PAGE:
Thursday, August 13, 2009

Let's talk about the Keystone Exams

I've not been able to stop thinking about the Keystone Exams that appear destined to become reality in PA schools very soon. These will be tests given to students across PA to determine if they can graduate. The reason, as I understand it, is that the number of kids who were graduating was larger than the number of kids who scored at Basic or above in the PSSA tests, prompting the concern that schools were passing almost anyone who would hang in there for their senior year.

OK. I can understand why one might question those numbers. But then, we all know that success in high school doesn't always mean success later. More importantly, failure in high school doesn't translate to failure later. Rarely do you find yourself in a job/career where memorization is the determining factor for success. Still, we must measure against something or we have no idea how well we're doing. Not measuring the effectiveness of what we do would be as irresponsible as measuring it incorrectly.

But there are other issues that are weighing in on this for me. Like the statement by one official person who said that it's better to test the kids at the end of each grade, "...before they forget it all." As if that's an acceptable solution. That's admitting up front that we KNOW that they aren't remembering what we're spending all year trying to teach them, but if we can at least catch them during that window when they still DO remember it, we've done our jobs. If we built bridges instead of teaching kids, it's like saying, "We know this bridge will collapse, so let's test it now before it does, and we're OK."

I worry that this test will become the only way we determine our effectiveness. And it will be so easy to then adjust our curriculum to teach to the test, won't it? Side businesses will crop up that will create practice exams that contain questions "like those on the Keystone Exams" and schools will pay big bucks to get them and arrange schedules so that the kids can take those practice tests. Then another optional feature (at an additional cost, of course) will be remedial material to help the student (and teacher) focus on the specific questions that the students are missing.

Meanwhile, the students still have no clue how to form an effective search on the Internet. (Internet? Some folks talk about it as if it's a passing fad.) It's a basic google search or nothing. They don't know a thing about how to find the most recent articles, or how to find information on a given website, or from a different country, or how to view the search in a timeline. They've never seen Wolfram Alpha and so they don't know the power of that tool. They can't find a primary source document or even know why that's a good thing to do. And, if they do find pertinent information online, they have no way to manage it. I once saw a class where the student would print out the sites that they found online, then use yellow highlighters to mark the important part of the page. Is that even CLOSE to anything relevant in this day of massive amounts of information? Is that acceptable to ANYONE?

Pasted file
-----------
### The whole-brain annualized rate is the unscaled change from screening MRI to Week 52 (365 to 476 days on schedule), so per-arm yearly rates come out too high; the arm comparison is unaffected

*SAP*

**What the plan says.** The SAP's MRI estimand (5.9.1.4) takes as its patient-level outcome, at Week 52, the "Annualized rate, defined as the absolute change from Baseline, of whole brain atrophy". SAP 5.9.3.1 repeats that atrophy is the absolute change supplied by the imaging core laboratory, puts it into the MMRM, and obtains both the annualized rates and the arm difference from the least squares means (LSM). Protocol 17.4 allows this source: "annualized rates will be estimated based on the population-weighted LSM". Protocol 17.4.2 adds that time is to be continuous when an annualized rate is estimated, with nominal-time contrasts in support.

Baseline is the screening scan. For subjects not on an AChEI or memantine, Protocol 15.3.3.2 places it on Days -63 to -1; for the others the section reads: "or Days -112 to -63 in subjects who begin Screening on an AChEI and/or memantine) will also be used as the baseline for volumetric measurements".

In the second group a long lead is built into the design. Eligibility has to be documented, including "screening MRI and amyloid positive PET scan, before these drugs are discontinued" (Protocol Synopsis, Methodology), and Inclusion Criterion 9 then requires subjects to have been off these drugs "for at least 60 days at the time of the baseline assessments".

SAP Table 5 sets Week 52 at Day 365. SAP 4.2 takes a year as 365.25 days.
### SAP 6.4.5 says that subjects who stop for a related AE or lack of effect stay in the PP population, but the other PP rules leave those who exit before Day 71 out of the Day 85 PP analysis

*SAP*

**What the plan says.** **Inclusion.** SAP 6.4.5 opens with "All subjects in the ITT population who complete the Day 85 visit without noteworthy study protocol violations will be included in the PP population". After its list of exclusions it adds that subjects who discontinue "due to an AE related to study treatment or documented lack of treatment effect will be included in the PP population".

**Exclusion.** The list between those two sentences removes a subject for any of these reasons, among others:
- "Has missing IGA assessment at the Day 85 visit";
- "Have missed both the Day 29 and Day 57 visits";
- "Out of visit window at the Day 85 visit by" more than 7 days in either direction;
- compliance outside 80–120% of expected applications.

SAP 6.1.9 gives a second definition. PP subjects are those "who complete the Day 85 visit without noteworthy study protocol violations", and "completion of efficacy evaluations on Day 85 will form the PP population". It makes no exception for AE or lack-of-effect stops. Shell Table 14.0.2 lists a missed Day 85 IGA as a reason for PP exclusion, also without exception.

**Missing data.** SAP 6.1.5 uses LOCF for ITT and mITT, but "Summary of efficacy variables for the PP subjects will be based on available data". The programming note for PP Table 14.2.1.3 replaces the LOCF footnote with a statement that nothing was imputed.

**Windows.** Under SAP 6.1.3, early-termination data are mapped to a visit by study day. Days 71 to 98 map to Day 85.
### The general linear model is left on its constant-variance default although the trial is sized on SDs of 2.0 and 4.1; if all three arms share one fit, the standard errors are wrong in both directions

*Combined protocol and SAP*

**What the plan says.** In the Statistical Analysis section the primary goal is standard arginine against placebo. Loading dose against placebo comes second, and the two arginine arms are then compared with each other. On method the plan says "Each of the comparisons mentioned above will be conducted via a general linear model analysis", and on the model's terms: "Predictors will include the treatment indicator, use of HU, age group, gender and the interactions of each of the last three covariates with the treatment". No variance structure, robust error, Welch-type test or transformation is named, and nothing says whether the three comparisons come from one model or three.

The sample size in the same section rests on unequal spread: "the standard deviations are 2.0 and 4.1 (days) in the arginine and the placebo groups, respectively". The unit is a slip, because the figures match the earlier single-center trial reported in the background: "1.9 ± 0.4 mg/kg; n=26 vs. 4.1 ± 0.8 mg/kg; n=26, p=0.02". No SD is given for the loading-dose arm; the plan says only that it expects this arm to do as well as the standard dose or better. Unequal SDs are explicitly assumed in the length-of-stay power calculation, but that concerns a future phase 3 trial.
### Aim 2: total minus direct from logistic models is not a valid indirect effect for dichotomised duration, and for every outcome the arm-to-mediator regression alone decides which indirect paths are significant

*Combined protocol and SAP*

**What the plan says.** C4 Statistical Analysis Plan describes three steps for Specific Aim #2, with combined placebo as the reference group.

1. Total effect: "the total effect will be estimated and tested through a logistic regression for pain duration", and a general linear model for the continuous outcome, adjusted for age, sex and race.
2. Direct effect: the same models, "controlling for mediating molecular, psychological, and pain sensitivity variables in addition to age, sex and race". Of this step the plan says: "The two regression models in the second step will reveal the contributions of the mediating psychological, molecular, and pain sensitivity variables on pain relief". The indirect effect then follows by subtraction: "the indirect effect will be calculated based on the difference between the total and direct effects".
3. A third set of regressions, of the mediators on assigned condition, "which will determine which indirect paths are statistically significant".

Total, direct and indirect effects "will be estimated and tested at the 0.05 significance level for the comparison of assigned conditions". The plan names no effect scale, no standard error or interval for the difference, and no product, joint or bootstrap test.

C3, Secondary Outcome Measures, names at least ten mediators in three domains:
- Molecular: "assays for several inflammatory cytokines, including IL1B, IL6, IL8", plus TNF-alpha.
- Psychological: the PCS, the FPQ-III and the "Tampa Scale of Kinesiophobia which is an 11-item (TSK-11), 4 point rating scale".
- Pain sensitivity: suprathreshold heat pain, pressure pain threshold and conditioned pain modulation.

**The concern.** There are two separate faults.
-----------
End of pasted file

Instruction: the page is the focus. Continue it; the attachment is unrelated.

They won't know about proper copyright etiquette or the Creative Commons. There will be little 'right-brain' activity going on, because we can't afford to take the time away from studying for the test - after which 'we can forget all this stuff.' Those teachers who do work to ensure that their students are using higher order thinking skills and are working on the upper level of the new Bloom's Digital Taxonomy and who are trying to ensure that the NETS-S are being addressed will soon find themselves having to eliminate some of that in favor of the test material. Do you see any way around that? Am I raising an alarm over nothing?

From the article:
"The proposal would require students to demonstrate their competency in English, math, science and social studies by passing a Keystone Exam, which are subject-specific and given at the end of a course; an international baccalaureate exam, an advanced placement test, or a local assessment independently validated to be aligned with state standards. Those who use the Keystone Exam would see its score counted toward a third of a student's final grade in a course and a "below basic" score would be counted as a zero on the test."

Yes, there are other options besides taking the Keystone exam. You could take that international baccalaureate exam, but that might mean a whole new curriculum, won't it? Or, you could take an AP test. Fine for those already doing that, but not an option for the majority of students. Or, you can take a test that your district makes up that is aligned to the state's standards. I'm not sure how that one differs from the Keystone except by who creates the test. It's still a "pass this or else" exam. But hey, no pressure.

I worry that we're moving in the wrong direction. Not that we shouldn't be trying to determine our effectiveness in the classrooms, but that we're willing end our discussion of that effectiveness if satisfactory test scores are shown - at the end of the course - before they forget.

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